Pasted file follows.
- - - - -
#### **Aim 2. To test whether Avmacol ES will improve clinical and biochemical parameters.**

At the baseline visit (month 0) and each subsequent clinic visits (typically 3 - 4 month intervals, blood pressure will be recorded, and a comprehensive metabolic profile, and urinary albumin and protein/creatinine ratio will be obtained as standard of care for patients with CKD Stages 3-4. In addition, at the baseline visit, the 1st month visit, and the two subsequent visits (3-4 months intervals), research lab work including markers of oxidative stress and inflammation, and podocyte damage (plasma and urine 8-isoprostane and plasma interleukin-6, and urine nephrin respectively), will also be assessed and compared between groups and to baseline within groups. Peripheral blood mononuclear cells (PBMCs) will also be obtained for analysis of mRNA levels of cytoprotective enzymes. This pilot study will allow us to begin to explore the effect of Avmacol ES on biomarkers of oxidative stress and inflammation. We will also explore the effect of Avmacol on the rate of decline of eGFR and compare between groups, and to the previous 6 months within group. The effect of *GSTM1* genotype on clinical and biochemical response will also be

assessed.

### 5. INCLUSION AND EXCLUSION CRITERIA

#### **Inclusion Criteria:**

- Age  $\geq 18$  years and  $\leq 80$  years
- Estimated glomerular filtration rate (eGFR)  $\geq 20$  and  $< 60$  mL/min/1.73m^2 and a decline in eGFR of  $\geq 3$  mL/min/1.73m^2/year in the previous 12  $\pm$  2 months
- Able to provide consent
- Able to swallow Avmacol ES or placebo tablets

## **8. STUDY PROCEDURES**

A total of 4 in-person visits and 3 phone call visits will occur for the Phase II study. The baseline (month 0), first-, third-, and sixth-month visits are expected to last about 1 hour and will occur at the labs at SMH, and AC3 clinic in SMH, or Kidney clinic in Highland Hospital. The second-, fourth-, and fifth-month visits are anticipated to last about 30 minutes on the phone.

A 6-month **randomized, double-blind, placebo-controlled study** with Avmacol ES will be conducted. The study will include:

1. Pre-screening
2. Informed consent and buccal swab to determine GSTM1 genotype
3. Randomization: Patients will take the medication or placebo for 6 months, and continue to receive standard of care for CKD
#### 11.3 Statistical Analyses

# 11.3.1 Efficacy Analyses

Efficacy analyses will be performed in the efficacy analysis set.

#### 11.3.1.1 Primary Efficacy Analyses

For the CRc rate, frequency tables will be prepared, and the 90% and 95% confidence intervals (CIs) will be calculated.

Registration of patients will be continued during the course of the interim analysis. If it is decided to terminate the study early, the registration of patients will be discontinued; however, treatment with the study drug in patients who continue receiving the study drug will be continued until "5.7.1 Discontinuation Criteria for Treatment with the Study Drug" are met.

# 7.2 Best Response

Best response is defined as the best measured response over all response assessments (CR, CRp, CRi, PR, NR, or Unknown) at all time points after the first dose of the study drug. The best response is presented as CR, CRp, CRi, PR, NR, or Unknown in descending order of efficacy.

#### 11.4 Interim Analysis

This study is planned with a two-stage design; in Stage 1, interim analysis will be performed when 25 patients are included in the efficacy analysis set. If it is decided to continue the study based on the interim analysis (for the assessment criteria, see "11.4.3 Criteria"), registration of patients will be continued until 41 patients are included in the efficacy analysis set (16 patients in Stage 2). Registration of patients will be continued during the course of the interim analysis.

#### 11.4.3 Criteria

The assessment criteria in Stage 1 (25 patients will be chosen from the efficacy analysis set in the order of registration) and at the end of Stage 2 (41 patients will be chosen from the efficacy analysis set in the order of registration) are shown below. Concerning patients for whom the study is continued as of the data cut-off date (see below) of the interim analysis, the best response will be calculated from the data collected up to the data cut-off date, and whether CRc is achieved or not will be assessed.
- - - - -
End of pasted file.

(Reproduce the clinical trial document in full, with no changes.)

#### **Aim 2. To test whether Avmacol ES will improve clinical and biochemical parameters.**

At the baseline visit (month 0) and each subsequent clinic visits (typically 3 - 4 month intervals, blood pressure will be recorded, and a comprehensive metabolic profile, and urinary albumin and protein/creatinine ratio will be obtained as standard of care for patients with CKD Stages 3-4. In addition, at the baseline visit, the 1st month visit, and the two subsequent visits (3-4 months intervals), research lab work including markers of oxidative stress and inflammation, and podocyte damage (plasma and urine 8-isoprostane and plasma interleukin-6, and urine nephrin respectively), will also be assessed and compared between groups and to baseline within groups. Peripheral blood mononuclear cells (PBMCs) will also be obtained for analysis of mRNA levels of cytoprotective enzymes. This pilot study will allow us to begin to explore the effect of Avmacol ES on biomarkers of oxidative stress and inflammation. We will also explore the effect of Avmacol on the rate of decline of eGFR and compare between groups, and to the previous 6 months within group. The effect of *GSTM1* genotype on clinical and biochemical response will also be

assessed.

### 5. INCLUSION AND EXCLUSION CRITERIA

#### **Inclusion Criteria:**

- Age  $\geq 18$  years and  $\leq 80$  years
- Estimated glomerular filtration rate (eGFR)  $\geq 20$  and  $< 60$  mL/min/1.73m^2 and a decline in eGFR of  $\geq 3$  mL/min/1.73m^2/year in the previous 12  $\pm$  2 months
- Able to provide consent
- Able to swallow Avmacol ES or placebo tablets

## **8. STUDY PROCEDURES**

A total of 4 in-person visits and 3 phone call visits will occur for the Phase II study. The baseline (month 0), first-, third-, and sixth-month visits are expected to last about 1 hour and will occur at the labs at SMH, and AC3 clinic in SMH, or Kidney clinic in Highland Hospital. The second-, fourth-, and fifth-month visits are anticipated to last about 30 minutes on the phone.

A 6-month **randomized, double-blind, placebo-controlled study** with Avmacol ES will be conducted. The study will include:

1. Pre-screening
2. Informed consent and buccal swab to determine GSTM1 genotype
3. Randomization: Patients will take the medication or placebo for 6 months, and continue to receive standard of care for CKD
#### 11.3 Statistical Analyses

# 11.3.1 Efficacy Analyses

Efficacy analyses will be performed in the efficacy analysis set.

#### 11.3.1.1 Primary Efficacy Analyses

For the CRc rate, frequency tables will be prepared, and the 90% and 95% confidence intervals (CIs) will be calculated.

Registration of patients will be continued during the course of the interim analysis. If it is decided to terminate the study early, the registration of patients will be discontinued; however, treatment with the study drug in patients who continue receiving the study drug will be continued until "5.7.1 Discontinuation Criteria for Treatment with the Study Drug" are met.

# 7.2 Best Response

Best response is defined as the best measured response over all response assessments (CR, CRp, CRi, PR, NR, or Unknown) at all time points after the first dose of the study drug. The best response is presented as CR, CRp, CRi, PR, NR, or Unknown in descending order of efficacy.

#### 11.4 Interim Analysis

This study is planned with a two-stage design; in Stage 1, interim analysis will be performed when 25 patients are included in the efficacy analysis set. If it is decided to continue the study based on the interim analysis (for the assessment criteria, see "11.4.3 Criteria"), registration of patients will be continued until 41 patients are included in the efficacy analysis set (16 patients in Stage 2). Registration of patients will be continued during the course of the interim analysis.

#### 11.4.3 Criteria

The assessment criteria in Stage 1 (25 patients will be chosen from the efficacy analysis set in the order of registration) and at the end of Stage 2 (41 patients will be chosen from the efficacy analysis set in the order of registration) are shown below. Concerning patients for whom the study is continued as of the data cut-off date (see below) of the interim analysis, the best response will be calculated from the data collected up to the data cut-off date, and whether CRc is achieved or not will be assessed.